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Debt Ceiling Debate: Irresponsible to raise or not to raise?


President Obama has said that it is irresponsible to not raise the debt ceiling and, as a consequence, to not pay our bills as a nation.  He goes on to add that raising the debt ceiling is to cover spending that Congress has already approved, hinting, as appearances go, that somehow this is all Congress’ fault.

First of all, as the facts go, the President has done his share in increasing debt in our nation.  In fact, he, along with his support in Congress, has roughly added the same amount of debt to the tally as our previous President but in half the time!

Second, he is stating the obvious in such a way as to make people believe it justifies the necessity of raising the debt ceiling.  Of course (!) you need to raise the debt ceiling for spending that has already been approved one way or another! That is always the case.

One big question to interject here is if President Obama thinks it is irresponsible to not raise the debt ceiling, why was he opposed to raising it when he was a Senator?

Here is another question.  What is more irresponsible, to increase your limit on your credit card so you can go on paying bills with money you don’t actually have, or to take what is popularly termed these days as austerity measures?  To take such measures means to simply find a way to live within your means, make serious adjustments or to work with creditors to restructure payments while you are also restructuring your budget.  Is it not more irresponsible to keep on raising your credit limit until the inevitable financial crash of far worse proportions happens?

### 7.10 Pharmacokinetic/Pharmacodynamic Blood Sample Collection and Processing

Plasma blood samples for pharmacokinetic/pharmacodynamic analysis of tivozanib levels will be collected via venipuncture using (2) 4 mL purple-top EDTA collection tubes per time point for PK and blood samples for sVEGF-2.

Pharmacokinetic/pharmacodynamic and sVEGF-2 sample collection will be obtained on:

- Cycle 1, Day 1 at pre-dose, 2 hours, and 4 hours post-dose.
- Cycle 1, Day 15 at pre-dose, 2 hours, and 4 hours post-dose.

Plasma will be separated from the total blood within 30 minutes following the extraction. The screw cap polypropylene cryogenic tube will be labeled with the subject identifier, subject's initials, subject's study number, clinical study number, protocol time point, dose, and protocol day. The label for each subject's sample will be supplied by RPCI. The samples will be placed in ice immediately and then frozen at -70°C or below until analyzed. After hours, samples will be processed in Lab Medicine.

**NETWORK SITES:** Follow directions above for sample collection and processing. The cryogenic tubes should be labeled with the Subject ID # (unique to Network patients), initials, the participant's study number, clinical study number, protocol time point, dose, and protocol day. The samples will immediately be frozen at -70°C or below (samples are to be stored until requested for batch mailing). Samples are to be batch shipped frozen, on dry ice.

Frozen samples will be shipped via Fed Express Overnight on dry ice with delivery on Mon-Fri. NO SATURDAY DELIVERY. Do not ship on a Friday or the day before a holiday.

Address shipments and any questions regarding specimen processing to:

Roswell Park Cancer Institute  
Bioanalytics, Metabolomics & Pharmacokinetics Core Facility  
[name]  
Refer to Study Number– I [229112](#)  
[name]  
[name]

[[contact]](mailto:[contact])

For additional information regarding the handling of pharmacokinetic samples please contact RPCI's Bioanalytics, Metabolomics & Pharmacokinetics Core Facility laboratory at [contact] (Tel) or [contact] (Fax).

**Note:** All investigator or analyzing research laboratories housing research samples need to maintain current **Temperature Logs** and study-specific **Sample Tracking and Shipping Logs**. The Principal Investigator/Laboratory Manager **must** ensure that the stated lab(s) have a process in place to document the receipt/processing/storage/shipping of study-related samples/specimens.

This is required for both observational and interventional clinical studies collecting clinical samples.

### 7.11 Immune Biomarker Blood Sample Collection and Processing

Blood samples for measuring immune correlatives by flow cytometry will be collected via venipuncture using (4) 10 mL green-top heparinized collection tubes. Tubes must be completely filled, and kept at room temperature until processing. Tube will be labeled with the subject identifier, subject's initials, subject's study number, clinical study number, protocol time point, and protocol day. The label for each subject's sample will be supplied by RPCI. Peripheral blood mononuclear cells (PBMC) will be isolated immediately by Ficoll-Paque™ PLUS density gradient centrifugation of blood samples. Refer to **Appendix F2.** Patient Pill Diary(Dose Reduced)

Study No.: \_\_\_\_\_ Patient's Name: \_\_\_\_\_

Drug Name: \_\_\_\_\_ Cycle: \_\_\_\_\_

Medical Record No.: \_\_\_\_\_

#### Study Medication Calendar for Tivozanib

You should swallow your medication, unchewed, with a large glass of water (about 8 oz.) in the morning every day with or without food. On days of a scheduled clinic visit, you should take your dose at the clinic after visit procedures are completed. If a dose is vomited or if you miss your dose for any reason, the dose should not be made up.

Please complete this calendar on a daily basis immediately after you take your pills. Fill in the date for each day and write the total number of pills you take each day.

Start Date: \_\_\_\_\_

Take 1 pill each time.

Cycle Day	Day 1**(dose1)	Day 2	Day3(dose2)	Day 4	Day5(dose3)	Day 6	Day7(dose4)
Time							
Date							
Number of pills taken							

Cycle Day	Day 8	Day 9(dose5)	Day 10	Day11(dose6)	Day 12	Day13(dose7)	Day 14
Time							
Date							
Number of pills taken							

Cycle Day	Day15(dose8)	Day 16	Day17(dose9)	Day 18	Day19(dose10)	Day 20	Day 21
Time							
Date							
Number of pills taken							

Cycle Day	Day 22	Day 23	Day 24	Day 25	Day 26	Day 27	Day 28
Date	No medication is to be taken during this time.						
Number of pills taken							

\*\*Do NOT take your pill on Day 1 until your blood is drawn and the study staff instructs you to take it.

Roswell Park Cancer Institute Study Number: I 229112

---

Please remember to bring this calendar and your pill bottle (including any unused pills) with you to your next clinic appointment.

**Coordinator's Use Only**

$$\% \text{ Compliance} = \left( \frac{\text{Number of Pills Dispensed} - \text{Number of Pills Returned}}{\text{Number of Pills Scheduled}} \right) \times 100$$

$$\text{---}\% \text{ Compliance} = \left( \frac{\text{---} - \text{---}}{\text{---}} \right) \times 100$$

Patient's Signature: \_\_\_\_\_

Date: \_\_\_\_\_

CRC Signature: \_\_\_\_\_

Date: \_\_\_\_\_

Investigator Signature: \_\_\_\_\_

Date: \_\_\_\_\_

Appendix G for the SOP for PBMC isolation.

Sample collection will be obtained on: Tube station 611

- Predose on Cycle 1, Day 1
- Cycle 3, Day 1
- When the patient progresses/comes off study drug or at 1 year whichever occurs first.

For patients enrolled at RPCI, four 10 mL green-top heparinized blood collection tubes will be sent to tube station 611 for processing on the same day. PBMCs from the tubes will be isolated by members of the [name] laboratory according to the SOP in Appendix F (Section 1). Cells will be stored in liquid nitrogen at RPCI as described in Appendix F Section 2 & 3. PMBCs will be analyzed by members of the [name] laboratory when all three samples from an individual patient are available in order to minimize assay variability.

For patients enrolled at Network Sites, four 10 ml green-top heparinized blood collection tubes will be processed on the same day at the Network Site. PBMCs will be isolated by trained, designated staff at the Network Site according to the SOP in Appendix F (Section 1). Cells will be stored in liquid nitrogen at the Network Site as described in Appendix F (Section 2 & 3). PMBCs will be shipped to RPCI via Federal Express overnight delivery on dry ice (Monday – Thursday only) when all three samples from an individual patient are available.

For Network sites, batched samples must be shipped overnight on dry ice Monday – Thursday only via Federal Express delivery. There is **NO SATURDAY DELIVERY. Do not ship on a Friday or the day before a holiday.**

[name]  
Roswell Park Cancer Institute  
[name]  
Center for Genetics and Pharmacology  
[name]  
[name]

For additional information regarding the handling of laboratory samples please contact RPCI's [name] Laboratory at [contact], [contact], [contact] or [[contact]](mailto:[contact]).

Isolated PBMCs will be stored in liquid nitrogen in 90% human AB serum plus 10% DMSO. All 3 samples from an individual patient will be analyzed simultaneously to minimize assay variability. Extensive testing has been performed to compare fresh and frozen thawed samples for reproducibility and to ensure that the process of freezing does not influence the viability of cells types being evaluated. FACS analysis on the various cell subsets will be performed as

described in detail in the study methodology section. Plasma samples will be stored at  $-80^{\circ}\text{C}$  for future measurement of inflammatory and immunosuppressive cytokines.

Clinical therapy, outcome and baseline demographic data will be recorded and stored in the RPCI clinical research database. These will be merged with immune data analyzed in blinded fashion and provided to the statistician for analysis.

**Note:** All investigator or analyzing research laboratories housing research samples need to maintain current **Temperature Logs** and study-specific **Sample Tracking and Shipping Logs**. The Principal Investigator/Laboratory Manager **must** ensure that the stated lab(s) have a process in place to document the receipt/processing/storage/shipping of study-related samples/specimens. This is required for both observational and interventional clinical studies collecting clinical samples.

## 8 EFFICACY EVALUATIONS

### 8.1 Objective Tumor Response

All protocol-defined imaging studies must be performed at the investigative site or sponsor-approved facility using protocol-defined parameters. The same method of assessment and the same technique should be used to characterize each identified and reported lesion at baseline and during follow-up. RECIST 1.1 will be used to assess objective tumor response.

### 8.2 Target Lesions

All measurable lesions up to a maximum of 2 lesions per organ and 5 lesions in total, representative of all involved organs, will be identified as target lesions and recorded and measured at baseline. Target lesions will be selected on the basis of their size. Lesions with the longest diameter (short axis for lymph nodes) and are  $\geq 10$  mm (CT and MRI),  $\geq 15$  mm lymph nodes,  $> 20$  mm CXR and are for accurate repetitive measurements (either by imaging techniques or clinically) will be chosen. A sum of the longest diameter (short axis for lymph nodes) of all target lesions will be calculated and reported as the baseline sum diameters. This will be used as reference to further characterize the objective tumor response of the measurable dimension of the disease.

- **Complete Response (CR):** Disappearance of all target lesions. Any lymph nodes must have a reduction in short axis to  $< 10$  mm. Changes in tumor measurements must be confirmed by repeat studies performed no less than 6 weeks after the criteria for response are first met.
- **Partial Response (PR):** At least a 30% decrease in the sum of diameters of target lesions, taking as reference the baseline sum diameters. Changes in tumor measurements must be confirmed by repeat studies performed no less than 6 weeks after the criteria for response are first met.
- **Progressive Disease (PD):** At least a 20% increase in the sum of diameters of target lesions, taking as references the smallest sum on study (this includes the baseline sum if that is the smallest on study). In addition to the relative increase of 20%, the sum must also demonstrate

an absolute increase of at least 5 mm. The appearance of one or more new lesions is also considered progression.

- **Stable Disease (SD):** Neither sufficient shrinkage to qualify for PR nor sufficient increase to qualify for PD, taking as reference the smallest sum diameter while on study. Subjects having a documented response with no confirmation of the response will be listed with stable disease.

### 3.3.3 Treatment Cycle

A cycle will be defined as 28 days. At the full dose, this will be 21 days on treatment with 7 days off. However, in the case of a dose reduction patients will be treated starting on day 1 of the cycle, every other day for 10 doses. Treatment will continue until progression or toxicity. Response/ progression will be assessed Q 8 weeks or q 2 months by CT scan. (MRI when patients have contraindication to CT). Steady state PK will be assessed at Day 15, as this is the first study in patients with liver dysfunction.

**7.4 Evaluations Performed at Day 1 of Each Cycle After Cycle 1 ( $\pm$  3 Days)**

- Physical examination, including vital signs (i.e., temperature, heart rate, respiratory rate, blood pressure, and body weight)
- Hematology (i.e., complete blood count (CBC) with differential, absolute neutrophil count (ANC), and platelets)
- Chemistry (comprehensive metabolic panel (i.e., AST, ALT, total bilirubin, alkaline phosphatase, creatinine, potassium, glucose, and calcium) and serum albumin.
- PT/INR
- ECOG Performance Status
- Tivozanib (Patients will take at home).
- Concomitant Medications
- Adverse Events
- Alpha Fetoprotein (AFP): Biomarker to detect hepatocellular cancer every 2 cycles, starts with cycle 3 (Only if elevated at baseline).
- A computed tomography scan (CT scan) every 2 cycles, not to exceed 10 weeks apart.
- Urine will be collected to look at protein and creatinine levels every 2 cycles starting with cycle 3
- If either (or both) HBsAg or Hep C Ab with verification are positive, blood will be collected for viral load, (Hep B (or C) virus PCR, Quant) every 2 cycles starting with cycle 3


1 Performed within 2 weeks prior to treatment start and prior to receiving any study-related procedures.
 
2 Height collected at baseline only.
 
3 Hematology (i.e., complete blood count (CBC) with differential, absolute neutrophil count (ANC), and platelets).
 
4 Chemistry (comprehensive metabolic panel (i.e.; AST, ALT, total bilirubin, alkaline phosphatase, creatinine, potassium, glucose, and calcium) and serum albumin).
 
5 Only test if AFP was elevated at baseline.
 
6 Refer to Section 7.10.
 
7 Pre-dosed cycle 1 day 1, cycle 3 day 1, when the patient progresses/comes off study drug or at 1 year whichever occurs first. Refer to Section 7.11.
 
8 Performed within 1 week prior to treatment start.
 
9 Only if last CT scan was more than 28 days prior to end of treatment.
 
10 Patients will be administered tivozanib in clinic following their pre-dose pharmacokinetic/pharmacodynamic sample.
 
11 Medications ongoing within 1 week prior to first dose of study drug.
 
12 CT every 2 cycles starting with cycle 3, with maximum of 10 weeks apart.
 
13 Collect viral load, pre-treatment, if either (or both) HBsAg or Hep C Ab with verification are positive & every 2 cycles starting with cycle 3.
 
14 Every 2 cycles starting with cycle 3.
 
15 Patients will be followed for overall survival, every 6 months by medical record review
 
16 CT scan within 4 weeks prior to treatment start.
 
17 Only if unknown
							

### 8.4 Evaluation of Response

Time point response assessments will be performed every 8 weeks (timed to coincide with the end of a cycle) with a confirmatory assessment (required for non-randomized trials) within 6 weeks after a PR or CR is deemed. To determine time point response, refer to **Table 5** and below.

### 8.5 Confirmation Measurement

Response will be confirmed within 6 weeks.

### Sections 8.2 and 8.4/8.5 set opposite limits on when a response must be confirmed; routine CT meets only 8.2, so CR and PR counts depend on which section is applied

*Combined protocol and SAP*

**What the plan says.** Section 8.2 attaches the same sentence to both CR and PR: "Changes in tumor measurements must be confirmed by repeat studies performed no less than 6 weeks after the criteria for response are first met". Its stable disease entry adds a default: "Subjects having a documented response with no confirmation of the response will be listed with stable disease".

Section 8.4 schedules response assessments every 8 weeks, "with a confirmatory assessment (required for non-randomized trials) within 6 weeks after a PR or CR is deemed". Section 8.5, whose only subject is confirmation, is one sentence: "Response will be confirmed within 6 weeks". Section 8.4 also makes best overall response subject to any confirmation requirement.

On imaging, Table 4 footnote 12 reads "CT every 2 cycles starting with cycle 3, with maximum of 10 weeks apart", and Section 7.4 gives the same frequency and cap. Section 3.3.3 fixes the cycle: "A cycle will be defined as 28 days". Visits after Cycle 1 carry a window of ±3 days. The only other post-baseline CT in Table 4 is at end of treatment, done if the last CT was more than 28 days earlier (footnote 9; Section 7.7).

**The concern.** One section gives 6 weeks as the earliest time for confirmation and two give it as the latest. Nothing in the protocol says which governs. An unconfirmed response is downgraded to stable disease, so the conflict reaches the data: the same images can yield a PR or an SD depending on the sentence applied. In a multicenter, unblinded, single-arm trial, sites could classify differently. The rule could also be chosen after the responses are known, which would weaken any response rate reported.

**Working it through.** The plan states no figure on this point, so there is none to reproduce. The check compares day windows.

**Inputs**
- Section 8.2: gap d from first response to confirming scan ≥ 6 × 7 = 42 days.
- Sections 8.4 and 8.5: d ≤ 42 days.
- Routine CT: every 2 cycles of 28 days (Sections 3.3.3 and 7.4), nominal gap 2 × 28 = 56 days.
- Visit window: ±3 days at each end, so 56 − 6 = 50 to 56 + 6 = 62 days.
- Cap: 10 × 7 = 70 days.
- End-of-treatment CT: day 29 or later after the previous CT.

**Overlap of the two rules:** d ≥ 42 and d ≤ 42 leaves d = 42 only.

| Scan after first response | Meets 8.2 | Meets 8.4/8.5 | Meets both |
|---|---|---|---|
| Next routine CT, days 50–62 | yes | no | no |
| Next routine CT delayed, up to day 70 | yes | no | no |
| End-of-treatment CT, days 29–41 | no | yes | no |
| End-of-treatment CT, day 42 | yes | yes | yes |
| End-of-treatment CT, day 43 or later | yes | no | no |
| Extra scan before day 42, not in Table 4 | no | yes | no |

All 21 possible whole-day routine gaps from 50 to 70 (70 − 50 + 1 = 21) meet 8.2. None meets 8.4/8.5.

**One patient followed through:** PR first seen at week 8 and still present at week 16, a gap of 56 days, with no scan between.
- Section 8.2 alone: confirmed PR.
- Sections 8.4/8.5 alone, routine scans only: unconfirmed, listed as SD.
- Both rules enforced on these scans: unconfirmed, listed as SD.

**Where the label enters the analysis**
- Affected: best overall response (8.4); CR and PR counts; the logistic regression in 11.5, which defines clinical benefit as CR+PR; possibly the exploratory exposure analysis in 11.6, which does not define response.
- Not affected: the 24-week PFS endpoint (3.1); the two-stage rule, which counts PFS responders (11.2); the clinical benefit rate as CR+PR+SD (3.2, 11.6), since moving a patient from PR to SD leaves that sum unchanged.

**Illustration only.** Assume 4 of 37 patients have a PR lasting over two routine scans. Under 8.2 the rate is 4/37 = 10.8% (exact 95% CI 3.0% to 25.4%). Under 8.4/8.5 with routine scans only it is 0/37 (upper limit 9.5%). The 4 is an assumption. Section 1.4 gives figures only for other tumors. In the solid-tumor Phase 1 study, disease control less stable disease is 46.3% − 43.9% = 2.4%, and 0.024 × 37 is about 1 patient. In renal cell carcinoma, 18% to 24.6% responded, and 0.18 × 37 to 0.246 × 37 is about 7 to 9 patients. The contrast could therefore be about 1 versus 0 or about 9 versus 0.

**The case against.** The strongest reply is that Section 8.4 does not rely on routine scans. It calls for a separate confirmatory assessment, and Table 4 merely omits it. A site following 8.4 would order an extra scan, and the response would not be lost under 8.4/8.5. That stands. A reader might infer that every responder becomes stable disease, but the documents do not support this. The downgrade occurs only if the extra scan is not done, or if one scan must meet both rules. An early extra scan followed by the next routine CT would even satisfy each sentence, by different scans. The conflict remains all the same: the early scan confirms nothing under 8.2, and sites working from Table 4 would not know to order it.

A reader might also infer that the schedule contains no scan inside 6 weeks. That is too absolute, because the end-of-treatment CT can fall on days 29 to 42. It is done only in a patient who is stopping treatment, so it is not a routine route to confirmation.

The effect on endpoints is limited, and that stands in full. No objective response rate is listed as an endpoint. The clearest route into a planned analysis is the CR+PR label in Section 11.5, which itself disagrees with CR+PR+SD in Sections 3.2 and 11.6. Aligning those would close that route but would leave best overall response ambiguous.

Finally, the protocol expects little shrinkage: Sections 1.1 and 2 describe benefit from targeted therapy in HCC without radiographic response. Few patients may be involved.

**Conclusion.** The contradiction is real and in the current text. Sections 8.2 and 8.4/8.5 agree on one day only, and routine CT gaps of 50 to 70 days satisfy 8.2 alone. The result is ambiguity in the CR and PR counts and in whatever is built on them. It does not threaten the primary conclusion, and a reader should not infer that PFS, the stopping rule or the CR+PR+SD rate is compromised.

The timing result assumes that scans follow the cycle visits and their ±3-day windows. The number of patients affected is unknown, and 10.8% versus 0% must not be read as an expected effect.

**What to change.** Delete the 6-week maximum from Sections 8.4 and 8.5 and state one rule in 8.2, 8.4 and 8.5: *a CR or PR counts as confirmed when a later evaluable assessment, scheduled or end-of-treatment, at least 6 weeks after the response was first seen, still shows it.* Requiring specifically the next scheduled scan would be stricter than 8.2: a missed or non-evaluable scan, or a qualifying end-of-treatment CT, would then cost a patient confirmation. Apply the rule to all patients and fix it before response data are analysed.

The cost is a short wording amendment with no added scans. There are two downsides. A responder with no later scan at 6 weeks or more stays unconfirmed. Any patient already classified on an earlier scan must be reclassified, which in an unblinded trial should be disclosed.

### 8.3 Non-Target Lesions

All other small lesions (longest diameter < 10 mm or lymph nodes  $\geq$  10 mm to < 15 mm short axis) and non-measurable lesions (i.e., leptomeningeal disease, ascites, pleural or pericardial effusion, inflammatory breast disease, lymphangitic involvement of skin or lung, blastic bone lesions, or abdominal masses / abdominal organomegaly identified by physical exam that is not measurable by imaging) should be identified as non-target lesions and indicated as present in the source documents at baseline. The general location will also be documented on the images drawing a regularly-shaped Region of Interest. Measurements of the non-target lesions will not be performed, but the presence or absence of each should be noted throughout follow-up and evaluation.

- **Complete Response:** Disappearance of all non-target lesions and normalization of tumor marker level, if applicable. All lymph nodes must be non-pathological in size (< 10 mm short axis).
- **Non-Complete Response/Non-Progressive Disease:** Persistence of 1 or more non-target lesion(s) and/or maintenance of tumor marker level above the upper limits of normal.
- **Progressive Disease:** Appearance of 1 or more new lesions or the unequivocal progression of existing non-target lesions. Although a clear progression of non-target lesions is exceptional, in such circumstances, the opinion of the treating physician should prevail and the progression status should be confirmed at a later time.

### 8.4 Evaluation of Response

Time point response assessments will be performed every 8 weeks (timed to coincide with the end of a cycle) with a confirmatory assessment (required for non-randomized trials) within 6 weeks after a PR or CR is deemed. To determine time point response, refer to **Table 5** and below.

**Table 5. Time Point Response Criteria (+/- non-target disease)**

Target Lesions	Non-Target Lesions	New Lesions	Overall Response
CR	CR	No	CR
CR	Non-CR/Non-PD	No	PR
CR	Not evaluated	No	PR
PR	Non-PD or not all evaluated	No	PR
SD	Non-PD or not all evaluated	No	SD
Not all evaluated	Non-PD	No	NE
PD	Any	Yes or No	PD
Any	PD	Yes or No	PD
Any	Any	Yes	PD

Many people do not realize that one of the main components to the economic philosophy of the liberal/progressive/democratic political machine is something called deficit spending.  This is a term connected to the overall philosophy of Keynesian economics.  It actually endorses borrowing money and creating debt as the main economic driver!

How important it is to sort through the political rhetoric these days.  The bottom line is this:  If we as individual Americans know how important it is to live within our means, should we not expect the same from our government?  In the Old Testament book of Habakkuk it states, “Woe to him who increases what is not his-for how long-and makes himself rich with loans?  Will not your creditors rise up suddenly, and those who collect from you awaken?  Indeed, you will become plunder for them.”  May we heed the wisdom found in this passage of Scripture.

We face consequences if we get in financial trouble, and we need to hold our government accountable to the same standard before it is too late…and we all have to pay a price far worse than anything we could have imagined.

The good news is there is still hope and there is still time…if we make the necessary adjustments now!













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